This year’s Lifesaver Luncheon will focus on suicide and the LGBTQ+ community. Featured speakers include Faye Seidler, an activist, educator and community organizer, and Dr. Danial Sturgill, a Sanford psychologist specializing in mental health services for transgender and gender diverse individuals.

Applied Suicide Intervention Skills Training (ASIST) will be on Sept. 20 and 21 from 9 a.m. to 5 p.m. at the FirstLink office. ASIST is a two-day workshop created for members of the community.

Registration is $240 per person, participants that register before Sept. 2 can use coupon “EARLY” to receive $50 off the registration fee.

Participants will learn useful skills including identifying people who may be having thoughts of suicide and reducing barriers that hinder the ability to be direct and comfortable with suicidal situations.

CEUs are available for North Dakota Social Workers, Law Enforcement, Nurses and EMS Professionals.

For more information on the FirstLink events, visit


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Ubisoft wants to spread climate change awareness with these in-game events

Ubisoft wants to spread climate change awareness with these in-game events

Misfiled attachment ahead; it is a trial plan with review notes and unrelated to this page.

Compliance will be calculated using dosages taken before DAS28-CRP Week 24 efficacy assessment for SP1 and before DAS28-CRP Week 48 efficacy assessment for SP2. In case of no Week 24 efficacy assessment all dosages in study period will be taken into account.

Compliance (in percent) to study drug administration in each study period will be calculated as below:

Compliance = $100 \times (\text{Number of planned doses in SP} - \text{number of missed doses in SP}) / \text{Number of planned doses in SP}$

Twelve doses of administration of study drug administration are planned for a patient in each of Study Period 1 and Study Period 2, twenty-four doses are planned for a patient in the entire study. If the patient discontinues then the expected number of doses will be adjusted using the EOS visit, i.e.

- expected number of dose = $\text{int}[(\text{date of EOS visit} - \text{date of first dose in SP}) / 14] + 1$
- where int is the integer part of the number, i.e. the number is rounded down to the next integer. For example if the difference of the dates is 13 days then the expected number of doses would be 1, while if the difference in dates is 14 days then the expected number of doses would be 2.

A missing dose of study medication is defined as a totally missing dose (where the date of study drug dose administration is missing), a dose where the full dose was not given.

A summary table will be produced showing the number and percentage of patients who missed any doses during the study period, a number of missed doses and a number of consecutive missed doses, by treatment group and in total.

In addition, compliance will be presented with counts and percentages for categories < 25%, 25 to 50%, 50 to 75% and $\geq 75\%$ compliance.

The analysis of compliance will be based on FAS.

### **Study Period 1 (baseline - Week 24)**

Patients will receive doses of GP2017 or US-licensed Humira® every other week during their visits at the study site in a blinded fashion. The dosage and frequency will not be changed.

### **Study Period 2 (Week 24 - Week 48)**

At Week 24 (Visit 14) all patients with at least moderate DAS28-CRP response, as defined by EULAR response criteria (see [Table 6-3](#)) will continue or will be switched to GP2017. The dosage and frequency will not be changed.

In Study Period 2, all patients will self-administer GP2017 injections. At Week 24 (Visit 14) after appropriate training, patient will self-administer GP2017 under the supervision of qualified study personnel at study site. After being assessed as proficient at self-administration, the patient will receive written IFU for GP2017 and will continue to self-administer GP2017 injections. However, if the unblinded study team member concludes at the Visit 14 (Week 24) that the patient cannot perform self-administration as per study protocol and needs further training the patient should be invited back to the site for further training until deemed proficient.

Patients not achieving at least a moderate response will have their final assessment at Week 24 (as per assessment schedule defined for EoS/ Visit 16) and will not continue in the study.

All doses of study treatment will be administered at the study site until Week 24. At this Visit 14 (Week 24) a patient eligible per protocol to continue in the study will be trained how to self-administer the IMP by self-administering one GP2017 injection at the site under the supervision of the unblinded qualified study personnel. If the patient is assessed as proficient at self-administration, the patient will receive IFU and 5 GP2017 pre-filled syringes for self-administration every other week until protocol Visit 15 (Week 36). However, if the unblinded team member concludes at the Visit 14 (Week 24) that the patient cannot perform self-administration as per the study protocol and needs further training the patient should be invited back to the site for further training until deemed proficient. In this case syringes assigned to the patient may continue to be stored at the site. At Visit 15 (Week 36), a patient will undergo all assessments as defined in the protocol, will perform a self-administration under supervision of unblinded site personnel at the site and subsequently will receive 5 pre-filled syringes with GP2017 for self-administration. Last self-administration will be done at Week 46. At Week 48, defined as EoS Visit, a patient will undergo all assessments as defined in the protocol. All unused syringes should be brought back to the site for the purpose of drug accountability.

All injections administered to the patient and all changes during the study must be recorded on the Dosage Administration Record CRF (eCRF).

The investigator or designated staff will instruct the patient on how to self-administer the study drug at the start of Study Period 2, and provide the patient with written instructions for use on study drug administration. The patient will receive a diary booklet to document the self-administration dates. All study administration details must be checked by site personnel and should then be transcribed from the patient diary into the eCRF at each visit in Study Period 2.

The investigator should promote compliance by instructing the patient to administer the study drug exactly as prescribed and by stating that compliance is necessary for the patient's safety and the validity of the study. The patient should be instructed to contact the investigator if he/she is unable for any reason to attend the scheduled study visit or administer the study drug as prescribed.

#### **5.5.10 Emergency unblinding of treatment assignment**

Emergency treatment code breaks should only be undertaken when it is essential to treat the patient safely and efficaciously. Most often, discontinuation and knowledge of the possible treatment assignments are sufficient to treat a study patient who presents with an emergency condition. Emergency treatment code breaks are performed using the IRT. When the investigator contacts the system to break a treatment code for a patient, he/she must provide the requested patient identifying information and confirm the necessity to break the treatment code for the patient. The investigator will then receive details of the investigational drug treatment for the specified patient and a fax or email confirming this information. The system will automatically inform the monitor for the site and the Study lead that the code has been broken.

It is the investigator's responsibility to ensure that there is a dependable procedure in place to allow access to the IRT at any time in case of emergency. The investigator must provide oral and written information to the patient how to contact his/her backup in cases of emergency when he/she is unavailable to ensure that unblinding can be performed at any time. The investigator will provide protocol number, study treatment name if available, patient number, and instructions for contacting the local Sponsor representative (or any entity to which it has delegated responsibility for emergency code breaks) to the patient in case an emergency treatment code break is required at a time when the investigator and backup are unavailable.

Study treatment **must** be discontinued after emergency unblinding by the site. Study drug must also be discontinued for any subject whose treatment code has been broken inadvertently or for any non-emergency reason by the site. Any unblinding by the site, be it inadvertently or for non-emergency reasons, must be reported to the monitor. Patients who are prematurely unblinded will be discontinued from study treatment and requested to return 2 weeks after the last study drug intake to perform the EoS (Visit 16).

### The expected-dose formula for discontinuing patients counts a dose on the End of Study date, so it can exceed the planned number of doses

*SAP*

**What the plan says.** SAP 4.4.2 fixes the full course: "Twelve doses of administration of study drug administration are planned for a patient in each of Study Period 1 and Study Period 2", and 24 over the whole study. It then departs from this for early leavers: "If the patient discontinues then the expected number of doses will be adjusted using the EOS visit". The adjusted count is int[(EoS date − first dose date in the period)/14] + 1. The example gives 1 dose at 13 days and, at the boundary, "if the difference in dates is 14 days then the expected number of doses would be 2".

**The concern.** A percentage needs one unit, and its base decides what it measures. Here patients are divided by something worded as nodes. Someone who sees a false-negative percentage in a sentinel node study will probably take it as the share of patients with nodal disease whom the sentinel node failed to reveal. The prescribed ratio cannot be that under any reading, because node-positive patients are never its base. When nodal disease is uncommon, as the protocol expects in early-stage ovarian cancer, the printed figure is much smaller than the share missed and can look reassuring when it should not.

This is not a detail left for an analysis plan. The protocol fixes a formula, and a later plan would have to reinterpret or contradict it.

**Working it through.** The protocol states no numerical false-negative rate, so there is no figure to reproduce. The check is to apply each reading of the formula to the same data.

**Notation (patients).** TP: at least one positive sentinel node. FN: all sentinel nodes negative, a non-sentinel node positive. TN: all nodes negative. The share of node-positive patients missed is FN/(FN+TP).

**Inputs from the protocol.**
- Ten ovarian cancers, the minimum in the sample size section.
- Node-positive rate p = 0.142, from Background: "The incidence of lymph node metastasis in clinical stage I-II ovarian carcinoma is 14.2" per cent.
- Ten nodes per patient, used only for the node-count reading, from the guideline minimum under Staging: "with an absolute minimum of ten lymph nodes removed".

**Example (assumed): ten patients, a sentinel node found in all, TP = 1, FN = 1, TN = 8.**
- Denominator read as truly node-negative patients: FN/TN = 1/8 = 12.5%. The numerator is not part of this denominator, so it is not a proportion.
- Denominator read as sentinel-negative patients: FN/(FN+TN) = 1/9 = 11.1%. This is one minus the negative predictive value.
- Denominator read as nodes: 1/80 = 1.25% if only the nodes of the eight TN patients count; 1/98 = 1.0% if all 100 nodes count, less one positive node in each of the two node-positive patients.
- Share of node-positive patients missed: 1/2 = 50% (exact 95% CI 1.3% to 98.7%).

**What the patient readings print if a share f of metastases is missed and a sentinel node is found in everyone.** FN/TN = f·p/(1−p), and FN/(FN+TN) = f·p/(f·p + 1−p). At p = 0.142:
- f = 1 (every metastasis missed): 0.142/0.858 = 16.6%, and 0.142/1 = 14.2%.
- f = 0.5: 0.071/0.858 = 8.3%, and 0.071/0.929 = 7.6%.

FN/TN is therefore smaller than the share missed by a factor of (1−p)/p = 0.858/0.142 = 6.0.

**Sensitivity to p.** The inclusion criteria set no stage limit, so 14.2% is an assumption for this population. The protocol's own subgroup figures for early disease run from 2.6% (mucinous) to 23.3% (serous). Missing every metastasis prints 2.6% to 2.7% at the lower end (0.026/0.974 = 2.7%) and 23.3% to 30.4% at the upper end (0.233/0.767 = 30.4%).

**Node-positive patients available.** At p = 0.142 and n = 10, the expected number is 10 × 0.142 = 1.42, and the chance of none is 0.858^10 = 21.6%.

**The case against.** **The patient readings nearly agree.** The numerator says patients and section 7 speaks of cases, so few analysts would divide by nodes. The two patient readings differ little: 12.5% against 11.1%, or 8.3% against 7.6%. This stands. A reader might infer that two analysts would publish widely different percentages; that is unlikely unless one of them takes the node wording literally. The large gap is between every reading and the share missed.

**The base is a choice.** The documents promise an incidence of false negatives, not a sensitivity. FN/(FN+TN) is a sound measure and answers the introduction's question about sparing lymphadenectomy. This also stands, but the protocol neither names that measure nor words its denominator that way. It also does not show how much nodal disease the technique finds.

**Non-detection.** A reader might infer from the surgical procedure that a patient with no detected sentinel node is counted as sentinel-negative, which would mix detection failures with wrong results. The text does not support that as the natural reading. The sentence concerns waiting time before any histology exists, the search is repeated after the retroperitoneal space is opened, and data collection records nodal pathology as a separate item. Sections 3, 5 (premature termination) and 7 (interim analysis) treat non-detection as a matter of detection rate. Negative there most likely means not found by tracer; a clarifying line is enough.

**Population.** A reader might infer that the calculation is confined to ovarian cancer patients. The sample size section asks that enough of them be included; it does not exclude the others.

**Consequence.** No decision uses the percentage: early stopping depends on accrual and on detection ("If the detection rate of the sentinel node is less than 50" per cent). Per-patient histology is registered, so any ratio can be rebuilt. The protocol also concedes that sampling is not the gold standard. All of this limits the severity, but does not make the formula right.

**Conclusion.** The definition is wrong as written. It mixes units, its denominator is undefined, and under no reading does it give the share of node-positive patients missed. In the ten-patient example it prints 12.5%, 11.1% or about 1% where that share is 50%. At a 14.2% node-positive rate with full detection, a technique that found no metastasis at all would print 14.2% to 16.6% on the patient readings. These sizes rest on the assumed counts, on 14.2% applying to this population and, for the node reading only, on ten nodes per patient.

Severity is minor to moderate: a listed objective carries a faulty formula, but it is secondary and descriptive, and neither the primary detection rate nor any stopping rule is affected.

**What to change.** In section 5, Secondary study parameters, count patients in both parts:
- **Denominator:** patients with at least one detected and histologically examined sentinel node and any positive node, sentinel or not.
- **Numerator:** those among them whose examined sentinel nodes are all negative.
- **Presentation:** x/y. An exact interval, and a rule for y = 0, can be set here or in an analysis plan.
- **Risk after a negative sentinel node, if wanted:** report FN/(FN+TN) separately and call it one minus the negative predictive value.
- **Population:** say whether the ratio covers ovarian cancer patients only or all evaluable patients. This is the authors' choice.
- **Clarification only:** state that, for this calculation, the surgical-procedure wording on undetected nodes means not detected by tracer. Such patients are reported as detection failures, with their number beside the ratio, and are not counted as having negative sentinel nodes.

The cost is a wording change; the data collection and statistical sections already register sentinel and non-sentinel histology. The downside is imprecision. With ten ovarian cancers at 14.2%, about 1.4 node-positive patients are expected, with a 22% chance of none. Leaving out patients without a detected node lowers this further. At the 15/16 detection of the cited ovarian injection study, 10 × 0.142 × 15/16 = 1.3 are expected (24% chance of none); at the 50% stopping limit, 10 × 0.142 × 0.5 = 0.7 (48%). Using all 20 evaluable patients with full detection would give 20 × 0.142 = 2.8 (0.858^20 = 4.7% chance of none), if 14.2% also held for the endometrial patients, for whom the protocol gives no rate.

Ubisoft has detailed how two of its games hope to spread awareness about the impact of climate change. 

The details come as part of the 2022 Green Game Jam (opens in new tab), which judged games on the three-fold theme of Food, Forests, and our Future. 

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Gun violence awareness; Milwaukee events promote safety

Gun violence awareness; Milwaukee events promote safety

With gun violence skyrocketing in Milwaukee, Mayor Cavalier Johnson declared Friday, June 3 National Gun Violence Awareness Day and asked people to wear orange throughout the weekend.

Saturday, photos of people who lost their lives to gun violence lined Sherman Boulevard.

“It’s really sad, and it’s hard because it’s really just a struggle when you just sit and think like: Wow, my son was killed,'” said Karin Tyler with Milwaukee’s Office of Violence Prevention.

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Tyler lost her son in 2011. He was shot and killed during a robbery at his apartment. June is a hard month for Tyler; her son’s birthday was June 8.

“It’s an emotional time for me, and I don’t think people realize the different things that moms or families have to go through after everything happens, even years after,” she said.